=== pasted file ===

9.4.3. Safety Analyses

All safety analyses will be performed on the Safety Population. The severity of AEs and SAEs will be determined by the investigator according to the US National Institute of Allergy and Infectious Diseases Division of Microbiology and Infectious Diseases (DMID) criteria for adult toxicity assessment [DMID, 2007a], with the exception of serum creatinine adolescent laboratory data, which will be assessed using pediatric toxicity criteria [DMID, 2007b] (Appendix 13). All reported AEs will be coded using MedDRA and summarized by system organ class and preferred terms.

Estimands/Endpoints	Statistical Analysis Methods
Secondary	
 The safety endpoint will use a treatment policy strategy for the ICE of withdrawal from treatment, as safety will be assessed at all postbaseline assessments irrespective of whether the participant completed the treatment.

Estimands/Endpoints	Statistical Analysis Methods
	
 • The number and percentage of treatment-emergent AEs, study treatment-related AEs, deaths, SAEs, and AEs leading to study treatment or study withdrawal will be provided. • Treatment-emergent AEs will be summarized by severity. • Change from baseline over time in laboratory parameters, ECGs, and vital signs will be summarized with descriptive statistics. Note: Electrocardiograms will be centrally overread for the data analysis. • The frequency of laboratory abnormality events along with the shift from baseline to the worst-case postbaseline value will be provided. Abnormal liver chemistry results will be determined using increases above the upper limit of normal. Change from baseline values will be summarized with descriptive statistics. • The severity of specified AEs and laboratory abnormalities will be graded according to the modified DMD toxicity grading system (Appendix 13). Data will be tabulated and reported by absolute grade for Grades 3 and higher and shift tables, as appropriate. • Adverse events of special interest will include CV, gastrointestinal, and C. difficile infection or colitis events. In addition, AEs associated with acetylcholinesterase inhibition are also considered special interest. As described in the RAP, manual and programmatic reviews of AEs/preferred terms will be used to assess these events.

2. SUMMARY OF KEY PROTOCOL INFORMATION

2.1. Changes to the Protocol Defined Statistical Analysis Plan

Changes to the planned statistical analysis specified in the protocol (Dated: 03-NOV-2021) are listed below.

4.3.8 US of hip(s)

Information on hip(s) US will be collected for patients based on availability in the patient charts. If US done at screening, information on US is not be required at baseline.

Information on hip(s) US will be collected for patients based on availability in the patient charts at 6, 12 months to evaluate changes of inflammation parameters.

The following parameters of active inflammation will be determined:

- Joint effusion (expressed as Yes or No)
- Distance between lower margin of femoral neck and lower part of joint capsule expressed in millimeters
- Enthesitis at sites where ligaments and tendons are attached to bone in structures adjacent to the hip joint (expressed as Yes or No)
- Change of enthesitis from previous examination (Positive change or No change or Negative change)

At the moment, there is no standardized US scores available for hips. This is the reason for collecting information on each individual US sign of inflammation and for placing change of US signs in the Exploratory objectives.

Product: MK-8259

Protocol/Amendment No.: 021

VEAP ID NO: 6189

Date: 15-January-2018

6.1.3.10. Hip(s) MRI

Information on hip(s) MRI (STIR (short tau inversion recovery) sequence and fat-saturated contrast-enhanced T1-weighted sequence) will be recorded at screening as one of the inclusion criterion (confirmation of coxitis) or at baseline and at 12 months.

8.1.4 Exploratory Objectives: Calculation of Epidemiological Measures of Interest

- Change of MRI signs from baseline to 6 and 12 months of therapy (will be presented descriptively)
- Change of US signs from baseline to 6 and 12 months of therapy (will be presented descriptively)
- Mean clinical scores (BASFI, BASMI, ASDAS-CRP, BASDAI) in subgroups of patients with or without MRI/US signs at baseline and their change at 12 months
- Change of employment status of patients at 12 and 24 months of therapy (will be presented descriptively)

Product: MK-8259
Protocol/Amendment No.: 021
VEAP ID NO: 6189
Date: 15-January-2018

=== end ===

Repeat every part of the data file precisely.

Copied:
9.4.3. Safety Analyses

All safety analyses will be performed on the Safety Population. The severity of AEs and SAEs will be determined by the investigator according to the US National Institute of Allergy and Infectious Diseases Division of Microbiology and Infectious Diseases (DMID) criteria for adult toxicity assessment [DMID, 2007a], with the exception of serum creatinine adolescent laboratory data, which will be assessed using pediatric toxicity criteria [DMID, 2007b] (Appendix 13). All reported AEs will be coded using MedDRA and summarized by system organ class and preferred terms.

Estimands/Endpoints	Statistical Analysis Methods
Secondary	
 The safety endpoint will use a treatment policy strategy for the ICE of withdrawal from treatment, as safety will be assessed at all postbaseline assessments irrespective of whether the participant completed the treatment.

Estimands/Endpoints	Statistical Analysis Methods
	
 • The number and percentage of treatment-emergent AEs, study treatment-related AEs, deaths, SAEs, and AEs leading to study treatment or study withdrawal will be provided. • Treatment-emergent AEs will be summarized by severity. • Change from baseline over time in laboratory parameters, ECGs, and vital signs will be summarized with descriptive statistics. Note: Electrocardiograms will be centrally overread for the data analysis. • The frequency of laboratory abnormality events along with the shift from baseline to the worst-case postbaseline value will be provided. Abnormal liver chemistry results will be determined using increases above the upper limit of normal. Change from baseline values will be summarized with descriptive statistics. • The severity of specified AEs and laboratory abnormalities will be graded according to the modified DMD toxicity grading system (Appendix 13). Data will be tabulated and reported by absolute grade for Grades 3 and higher and shift tables, as appropriate. • Adverse events of special interest will include CV, gastrointestinal, and C. difficile infection or colitis events. In addition, AEs associated with acetylcholinesterase inhibition are also considered special interest. As described in the RAP, manual and programmatic reviews of AEs/preferred terms will be used to assess these events.

2. SUMMARY OF KEY PROTOCOL INFORMATION

2.1. Changes to the Protocol Defined Statistical Analysis Plan

Changes to the planned statistical analysis specified in the protocol (Dated: 03-NOV-2021) are listed below.

4.3.8 US of hip(s)

Information on hip(s) US will be collected for patients based on availability in the patient charts. If US done at screening, information on US is not be required at baseline.

Information on hip(s) US will be collected for patients based on availability in the patient charts at 6, 12 months to evaluate changes of inflammation parameters.

The following parameters of active inflammation will be determined:

- Joint effusion (expressed as Yes or No)
- Distance between lower margin of femoral neck and lower part of joint capsule expressed in millimeters
- Enthesitis at sites where ligaments and tendons are attached to bone in structures adjacent to the hip joint (expressed as Yes or No)
- Change of enthesitis from previous examination (Positive change or No change or Negative change)

At the moment, there is no standardized US scores available for hips. This is the reason for collecting information on each individual US sign of inflammation and for placing change of US signs in the Exploratory objectives.

Product: MK-8259

Protocol/Amendment No.: 021

VEAP ID NO: 6189

Date: 15-January-2018

6.1.3.10. Hip(s) MRI

Information on hip(s) MRI (STIR (short tau inversion recovery) sequence and fat-saturated contrast-enhanced T1-weighted sequence) will be recorded at screening as one of the inclusion criterion (confirmation of coxitis) or at baseline and at 12 months.

8.1.4 Exploratory Objectives: Calculation of Epidemiological Measures of Interest

- Change of MRI signs from baseline to 6 and 12 months of therapy (will be presented descriptively)
- Change of US signs from baseline to 6 and 12 months of therapy (will be presented descriptively)
- Mean clinical scores (BASFI, BASMI, ASDAS-CRP, BASDAI) in subgroups of patients with or without MRI/US signs at baseline and their change at 12 months
- Change of employment status of patients at 12 and 24 months of therapy (will be presented descriptively)

Product: MK-8259
Protocol/Amendment No.: 021
VEAP ID NO: 6189
Date: 15-January-2018